Discussing "resurgent cultures of consent." This podcast is the work of Anjali Lynn Nath Upadhyay, via Liberation Spring, a decolonial, feminist project. 

Upadhyay, A., L., N. (Producer). (October, 2017). Dr. Sarah Hunt on Resurgent Cultures of            Consent. [Audio Podcast]. Retrieved from


A Digital Story Map


Building an Indigenous Response to Environmental Violence

PDF Toolkit created by Native Youth Sexual Health Network & Women’s Earth Alliance


This map details the boundaries of traditional Indigenous land in North and South America and Aboriginal land in Australia, as well as the treaties enacted within particular spaces.

Screen Shot 2018-08-19 at 7.15.18 AM.png


A resource guide by SECWEPEMCUL'ECW ASSEMBLY which outlines the impacts of man camps, and extractive industries on the lives and security of Indigenous women, children, trans, and 2spirit people.


"designed to provide access to information to help non-Indigenous/settler peoples grow relationships with Indigenous peoples that are rooted in solidarity and justice. The site is meant to support people who are asking questions and looking to learn more in respectful and useful ways." (Welcome page, Groundwork for Change).

Land/Academy/Consent/Treaty is a digital story map which examines the definitions of consent upheld through policy by: University of Toronto, Ryerson University, University of Guelph, Wilfrid Laurier University (Waterloo and Brantford), McMaster University, University of Windsor, University of Ottawa, Laurentian University, and Lakehead University, and contrasts these definitions with the treaties associated to the land in which these institutions occupy.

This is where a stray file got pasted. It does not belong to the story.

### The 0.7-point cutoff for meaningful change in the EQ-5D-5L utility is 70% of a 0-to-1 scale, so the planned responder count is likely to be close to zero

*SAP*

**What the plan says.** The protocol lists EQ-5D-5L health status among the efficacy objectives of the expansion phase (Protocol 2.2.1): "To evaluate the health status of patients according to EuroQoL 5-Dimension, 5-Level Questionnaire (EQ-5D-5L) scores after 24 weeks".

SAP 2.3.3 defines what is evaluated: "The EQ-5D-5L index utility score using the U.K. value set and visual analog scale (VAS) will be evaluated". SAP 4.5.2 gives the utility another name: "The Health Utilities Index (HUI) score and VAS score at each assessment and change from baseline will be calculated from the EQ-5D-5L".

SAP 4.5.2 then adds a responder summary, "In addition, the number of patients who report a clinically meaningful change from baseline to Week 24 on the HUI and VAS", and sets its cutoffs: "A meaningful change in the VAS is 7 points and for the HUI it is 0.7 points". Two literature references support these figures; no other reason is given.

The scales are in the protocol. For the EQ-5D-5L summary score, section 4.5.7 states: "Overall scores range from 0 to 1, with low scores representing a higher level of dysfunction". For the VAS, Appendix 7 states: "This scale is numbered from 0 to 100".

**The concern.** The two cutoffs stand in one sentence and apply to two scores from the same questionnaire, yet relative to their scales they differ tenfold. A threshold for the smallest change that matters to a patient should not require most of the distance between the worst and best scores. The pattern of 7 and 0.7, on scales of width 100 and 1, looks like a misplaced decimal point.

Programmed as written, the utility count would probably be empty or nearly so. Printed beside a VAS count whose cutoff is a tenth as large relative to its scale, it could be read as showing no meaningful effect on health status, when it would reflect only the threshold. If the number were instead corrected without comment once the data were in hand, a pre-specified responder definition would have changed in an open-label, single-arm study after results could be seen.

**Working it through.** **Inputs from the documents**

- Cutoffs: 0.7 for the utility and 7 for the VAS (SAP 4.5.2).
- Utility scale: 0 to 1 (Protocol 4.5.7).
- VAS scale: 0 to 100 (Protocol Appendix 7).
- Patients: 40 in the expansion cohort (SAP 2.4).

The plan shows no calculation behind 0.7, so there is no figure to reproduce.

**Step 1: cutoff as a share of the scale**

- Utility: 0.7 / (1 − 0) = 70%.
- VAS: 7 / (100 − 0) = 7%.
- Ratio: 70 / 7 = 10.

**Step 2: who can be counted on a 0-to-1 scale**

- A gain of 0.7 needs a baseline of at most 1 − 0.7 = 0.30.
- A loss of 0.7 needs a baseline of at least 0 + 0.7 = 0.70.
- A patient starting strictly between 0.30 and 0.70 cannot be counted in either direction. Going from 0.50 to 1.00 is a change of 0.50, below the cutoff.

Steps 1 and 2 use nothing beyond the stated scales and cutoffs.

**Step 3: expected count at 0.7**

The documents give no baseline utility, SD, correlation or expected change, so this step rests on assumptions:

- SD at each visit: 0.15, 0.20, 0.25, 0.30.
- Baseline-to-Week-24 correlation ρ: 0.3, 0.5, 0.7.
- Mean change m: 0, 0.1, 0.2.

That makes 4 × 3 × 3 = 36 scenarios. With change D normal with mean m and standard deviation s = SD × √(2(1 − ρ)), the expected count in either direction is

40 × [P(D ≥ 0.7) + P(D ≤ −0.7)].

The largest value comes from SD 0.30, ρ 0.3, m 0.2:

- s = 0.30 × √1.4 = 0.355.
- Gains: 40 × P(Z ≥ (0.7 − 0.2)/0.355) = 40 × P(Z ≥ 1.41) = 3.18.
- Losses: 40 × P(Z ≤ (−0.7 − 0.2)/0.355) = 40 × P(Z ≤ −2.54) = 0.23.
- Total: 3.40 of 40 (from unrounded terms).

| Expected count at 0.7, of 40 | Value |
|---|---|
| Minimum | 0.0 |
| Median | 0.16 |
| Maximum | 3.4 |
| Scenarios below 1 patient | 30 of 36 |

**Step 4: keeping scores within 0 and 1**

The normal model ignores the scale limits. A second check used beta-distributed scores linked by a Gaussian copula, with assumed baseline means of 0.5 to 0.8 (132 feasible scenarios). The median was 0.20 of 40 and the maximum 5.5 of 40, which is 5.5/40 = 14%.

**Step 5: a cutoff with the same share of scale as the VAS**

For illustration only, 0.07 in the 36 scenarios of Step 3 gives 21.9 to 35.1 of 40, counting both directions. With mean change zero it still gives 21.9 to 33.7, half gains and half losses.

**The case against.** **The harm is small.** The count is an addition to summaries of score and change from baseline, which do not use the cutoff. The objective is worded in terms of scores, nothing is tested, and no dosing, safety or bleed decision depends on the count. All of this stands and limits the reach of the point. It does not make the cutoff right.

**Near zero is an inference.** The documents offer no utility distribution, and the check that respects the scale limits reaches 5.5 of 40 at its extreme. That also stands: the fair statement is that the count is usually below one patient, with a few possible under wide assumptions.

Taylor Berzins is a co-founder of ASCC and a Master's candidate at the Ontario Institute for Studies in Education at University of Toronto. Berzins made this resource as a preliminary project for her ongoing research about consent culture at post-secondary campuses in Ontario.


“Sexual consent and treaties—are they related? Certainly. In fact, I do not believe that they can be separated. Isn’t it strange the way that campuses are so careful to make the concept of consent explicitly sexual (except for informed consent practices) in their policies… heaven forbid these  practices of consent manifest in other ways on campus that aren’t explicitly sexual.


What would consent look like for those accessing financial aid, childcare, disability supports, or health and housing services?


How can we begin to think about consent on university campuses in a way that is fundamentally anti-colonial?


This project highlights a prominent gap in the scope of my research that explores how grassroots consent campaigns/sexual violence supports, and student-led campus activism and resistance hold institutions accountable for how they're responding to campus sexual violence. 

There are people of various races, ethnicities, abilities, genders, sexual orientations who are subject to this institutionalized, monolithic narrative of consent, (ironically) within universities that occupy land that in many cases was taken without consent.  We are all treaty people, and in order to honour that fact, anti-sexual violence work and consent education must take into account the land we occupy. Click below to explore how various Ontario universities and treaties relate."

bottom of page